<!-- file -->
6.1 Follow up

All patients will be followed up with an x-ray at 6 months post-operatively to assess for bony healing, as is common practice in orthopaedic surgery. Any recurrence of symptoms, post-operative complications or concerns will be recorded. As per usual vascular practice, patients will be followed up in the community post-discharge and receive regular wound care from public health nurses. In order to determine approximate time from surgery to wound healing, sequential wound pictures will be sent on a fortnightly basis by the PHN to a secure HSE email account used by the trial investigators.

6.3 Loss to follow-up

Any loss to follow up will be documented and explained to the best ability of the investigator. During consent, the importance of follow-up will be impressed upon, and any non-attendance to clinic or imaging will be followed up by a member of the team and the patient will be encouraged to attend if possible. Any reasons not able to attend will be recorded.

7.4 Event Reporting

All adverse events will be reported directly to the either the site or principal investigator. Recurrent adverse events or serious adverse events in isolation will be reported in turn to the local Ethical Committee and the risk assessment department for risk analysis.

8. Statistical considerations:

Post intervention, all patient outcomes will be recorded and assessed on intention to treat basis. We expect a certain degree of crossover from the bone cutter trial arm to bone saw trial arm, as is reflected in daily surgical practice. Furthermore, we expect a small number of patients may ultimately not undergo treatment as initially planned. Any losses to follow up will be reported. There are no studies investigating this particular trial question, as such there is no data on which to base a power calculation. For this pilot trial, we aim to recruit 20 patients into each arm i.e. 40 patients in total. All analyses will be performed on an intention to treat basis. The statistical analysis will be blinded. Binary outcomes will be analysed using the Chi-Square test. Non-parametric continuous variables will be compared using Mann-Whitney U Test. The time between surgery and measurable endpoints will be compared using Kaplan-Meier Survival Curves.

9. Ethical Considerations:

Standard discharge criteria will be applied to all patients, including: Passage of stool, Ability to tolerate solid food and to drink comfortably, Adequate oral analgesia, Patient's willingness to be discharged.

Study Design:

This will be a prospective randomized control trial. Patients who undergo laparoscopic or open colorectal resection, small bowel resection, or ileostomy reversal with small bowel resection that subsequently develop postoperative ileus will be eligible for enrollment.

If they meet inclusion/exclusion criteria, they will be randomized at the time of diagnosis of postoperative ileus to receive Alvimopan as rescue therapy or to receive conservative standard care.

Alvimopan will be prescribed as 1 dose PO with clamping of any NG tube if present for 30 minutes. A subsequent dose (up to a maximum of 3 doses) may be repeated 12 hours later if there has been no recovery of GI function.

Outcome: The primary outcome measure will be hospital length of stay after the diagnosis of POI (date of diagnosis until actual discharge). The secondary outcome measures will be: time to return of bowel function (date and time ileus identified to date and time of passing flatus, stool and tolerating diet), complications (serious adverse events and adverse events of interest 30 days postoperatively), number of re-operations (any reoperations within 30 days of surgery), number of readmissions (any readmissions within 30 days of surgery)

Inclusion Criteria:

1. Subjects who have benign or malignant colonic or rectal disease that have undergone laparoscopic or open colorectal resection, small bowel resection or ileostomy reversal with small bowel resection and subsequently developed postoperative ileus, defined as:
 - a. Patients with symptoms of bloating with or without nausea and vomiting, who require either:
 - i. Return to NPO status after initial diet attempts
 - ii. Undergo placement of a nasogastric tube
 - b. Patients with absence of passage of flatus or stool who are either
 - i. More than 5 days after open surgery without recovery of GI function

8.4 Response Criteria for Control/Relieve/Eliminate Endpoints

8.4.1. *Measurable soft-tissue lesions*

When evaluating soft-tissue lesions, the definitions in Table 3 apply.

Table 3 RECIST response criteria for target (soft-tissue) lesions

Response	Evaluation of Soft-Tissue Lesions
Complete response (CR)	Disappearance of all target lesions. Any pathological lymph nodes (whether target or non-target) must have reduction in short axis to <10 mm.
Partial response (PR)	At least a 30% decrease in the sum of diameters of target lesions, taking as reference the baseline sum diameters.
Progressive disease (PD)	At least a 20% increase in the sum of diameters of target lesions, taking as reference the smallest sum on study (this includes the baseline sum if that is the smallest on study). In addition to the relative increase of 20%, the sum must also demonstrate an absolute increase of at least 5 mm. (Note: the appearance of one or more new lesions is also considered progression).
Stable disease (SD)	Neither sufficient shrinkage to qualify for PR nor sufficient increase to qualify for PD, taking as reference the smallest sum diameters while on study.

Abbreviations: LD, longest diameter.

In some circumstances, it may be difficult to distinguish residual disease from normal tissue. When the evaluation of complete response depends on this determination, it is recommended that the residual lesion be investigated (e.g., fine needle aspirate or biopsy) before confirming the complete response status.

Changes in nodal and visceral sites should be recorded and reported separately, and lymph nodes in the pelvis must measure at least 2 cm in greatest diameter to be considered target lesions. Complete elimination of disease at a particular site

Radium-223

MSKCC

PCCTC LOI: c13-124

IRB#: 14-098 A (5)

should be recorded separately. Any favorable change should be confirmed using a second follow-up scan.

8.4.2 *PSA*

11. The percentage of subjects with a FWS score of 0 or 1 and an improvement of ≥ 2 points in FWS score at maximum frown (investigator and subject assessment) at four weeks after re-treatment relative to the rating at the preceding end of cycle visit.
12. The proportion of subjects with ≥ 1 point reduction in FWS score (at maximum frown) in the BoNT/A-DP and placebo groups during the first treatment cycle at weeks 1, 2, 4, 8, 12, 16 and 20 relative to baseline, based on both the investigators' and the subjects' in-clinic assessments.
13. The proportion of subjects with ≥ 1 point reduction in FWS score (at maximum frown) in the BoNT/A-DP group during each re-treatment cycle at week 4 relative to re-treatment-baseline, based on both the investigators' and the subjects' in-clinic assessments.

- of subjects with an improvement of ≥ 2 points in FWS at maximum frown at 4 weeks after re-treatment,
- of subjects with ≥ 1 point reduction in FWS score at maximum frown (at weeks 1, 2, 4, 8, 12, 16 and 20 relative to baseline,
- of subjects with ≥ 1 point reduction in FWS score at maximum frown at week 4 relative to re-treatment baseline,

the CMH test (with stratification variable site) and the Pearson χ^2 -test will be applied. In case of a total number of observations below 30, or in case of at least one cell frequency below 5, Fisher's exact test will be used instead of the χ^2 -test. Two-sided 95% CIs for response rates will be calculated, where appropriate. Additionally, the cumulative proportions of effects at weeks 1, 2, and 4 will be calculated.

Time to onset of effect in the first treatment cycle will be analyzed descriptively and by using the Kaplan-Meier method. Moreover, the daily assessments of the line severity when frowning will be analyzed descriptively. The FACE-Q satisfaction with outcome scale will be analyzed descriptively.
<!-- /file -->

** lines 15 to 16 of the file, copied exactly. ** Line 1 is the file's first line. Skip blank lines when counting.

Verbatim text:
Outcome: The primary outcome measure will be hospital length of stay after the diagnosis of POI (date of diagnosis until actual discharge). The secondary outcome measures will be: time to return of bowel function (date and time ileus identified to date and time of passing flatus, stool and tolerating diet), complications (serious adverse events and adverse events of interest 30 days postoperatively), number of re-operations (any reoperations within 30 days of surgery), number of readmissions (any readmissions within 30 days of surgery)

Inclusion Criteria: